Communities across Southern Africa are looking to new ways of coping with the impacts of climate change, mainly the droughts and floods which are disrupting their farming cycles and undermining their livelihoods. They are learning how to sustainably manage the natural resources that are critical to sustain them in uncertain conditions.
At the same time, there is growing recognition that development assistance policies do not properly take into account the impacts of climate change and are therefore in danger of proving counterproductive. IUCN’s Climate Change and Development project which is underway in Mozambique, Tanzania and Zambia is working to address this. The project aims, in conjunction with its implementing partners, to ensure that climate change policies and activities incorporate the role of healthy ecosystems such as forests and watersheds in supporting agriculture and livelihoods, and increasing community resilience to climate stress in the long term.
Farmers who practice conventional agricultural methods on degraded soils and rely on costly fertilizers have become highly susceptible to climate change and have suffered frequent crop failure. By adopting conservation agriculture, which involves, for example, diversifying and rotating the range of crops they grow and learning new skills such as beekeeping, these farmers can increase their yields and regenerate their soils and their local environment. And, by becoming more self-sufficient, they can free themselves from government food aid.
In Zambia and Tanzania assessments have been carried out among farmers, beekeepers and fishermen on how to improve their physical and economic security. Ecosystem-based actions such as conservation agriculture, small-scale irrigation and rainwater harvesting offer significant potential as does the sustainable use of non-timber forest products such as indigenous fruits and vegetables.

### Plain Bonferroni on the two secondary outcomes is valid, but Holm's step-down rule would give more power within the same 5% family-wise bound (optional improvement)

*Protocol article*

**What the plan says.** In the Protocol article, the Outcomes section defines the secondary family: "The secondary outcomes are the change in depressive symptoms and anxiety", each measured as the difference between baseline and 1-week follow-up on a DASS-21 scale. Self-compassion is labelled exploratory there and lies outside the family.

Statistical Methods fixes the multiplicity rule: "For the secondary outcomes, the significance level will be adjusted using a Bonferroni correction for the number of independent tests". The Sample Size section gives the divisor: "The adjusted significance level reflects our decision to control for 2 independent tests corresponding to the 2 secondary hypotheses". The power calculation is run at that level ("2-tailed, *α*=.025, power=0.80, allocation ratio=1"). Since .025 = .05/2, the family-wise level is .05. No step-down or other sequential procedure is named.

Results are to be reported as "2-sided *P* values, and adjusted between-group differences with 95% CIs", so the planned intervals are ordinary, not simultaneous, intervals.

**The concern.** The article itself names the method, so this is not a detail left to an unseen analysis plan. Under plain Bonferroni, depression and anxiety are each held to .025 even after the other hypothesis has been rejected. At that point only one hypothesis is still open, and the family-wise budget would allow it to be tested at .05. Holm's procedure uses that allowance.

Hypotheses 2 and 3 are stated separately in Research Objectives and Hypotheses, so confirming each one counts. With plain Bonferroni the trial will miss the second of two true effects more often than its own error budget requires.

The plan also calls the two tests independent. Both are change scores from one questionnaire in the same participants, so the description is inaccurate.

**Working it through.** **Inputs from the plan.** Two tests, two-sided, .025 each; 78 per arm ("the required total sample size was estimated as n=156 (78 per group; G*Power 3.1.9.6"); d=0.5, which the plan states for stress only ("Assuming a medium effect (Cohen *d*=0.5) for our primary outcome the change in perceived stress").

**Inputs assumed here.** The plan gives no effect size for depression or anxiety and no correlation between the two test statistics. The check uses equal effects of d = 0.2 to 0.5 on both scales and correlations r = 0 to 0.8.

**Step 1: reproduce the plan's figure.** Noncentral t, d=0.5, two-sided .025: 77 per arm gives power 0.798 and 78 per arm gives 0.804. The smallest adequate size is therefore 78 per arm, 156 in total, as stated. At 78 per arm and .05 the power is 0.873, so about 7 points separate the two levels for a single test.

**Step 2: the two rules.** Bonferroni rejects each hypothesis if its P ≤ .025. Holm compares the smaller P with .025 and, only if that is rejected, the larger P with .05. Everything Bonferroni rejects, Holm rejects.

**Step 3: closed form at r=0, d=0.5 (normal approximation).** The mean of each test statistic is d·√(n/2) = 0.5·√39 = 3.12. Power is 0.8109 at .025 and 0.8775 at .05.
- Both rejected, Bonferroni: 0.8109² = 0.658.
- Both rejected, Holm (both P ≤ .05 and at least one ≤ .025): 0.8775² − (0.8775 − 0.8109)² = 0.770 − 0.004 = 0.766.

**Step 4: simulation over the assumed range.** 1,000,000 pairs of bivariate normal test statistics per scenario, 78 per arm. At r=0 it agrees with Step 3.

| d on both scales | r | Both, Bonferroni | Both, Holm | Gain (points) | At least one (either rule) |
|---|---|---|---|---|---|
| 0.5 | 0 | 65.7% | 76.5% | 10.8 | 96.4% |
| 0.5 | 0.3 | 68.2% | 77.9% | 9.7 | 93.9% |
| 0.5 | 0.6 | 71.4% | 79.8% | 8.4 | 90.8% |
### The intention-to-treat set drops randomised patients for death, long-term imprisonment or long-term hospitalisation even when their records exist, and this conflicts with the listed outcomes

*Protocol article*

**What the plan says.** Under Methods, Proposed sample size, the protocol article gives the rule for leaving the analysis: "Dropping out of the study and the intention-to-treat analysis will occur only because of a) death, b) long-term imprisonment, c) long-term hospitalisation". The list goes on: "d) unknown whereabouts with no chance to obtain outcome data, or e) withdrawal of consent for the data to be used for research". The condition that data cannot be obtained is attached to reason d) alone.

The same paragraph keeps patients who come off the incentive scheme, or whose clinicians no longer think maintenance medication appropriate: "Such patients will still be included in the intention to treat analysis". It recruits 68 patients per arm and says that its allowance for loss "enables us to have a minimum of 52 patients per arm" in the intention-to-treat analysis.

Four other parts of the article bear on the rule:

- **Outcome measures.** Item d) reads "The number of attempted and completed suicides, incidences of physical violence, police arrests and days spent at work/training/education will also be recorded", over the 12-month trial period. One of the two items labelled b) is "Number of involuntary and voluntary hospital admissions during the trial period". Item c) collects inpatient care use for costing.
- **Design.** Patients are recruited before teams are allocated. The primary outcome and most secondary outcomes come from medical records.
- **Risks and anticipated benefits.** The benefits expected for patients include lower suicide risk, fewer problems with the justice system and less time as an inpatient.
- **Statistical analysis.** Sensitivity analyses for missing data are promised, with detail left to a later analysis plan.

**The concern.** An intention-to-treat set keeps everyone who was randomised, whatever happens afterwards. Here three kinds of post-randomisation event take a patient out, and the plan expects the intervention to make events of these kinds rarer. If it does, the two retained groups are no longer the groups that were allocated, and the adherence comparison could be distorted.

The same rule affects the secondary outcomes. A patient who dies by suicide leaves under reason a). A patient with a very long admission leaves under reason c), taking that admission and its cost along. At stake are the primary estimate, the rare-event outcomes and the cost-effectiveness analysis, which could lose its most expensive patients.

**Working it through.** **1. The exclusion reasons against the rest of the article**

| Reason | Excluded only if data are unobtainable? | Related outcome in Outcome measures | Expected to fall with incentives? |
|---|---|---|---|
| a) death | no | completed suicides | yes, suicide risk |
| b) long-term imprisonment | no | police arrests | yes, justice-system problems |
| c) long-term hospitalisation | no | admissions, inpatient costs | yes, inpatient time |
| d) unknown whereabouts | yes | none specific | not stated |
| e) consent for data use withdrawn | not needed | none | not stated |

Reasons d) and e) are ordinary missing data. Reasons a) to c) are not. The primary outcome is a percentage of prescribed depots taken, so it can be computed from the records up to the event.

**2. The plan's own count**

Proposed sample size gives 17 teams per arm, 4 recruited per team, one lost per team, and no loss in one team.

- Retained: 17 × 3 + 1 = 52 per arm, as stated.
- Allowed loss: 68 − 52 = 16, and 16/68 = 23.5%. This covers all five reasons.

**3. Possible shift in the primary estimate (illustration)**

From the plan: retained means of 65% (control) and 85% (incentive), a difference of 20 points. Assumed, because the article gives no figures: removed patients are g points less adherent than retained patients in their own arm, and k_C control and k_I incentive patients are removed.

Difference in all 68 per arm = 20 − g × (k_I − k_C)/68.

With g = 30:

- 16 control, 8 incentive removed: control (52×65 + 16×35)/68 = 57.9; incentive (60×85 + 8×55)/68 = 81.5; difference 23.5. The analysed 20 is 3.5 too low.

Here, one farmer from the rural region of Kapiri Mposhi in Zambia describe how climate change is affecting them and how they are changing their practices to try to adapt.
“I am Peter Malata. The problems we used to have were due to late cultivation but now we are told to plant early and we have started to practice conservation farming. Burning charcoal has destroyed our local vegetation but we have now stopped this. We used to have a lot of trees in this area but people came from other places to cut them. We are thankful for the people who are teaching us about farming. If we follow their teachings we will reduce poverty in our villages.
The advantage of conservation farming is that the soil is maintained and helps to hold water. We keep the grass cover now so that in hot periods the soil is protected. Although I have a house in Lusaka, I came to live here. I want to encourage my friends who do not have homes in town to move to the villages and find a place where they can live and start farming because it is cheaper to grow your own food than to buy it.”
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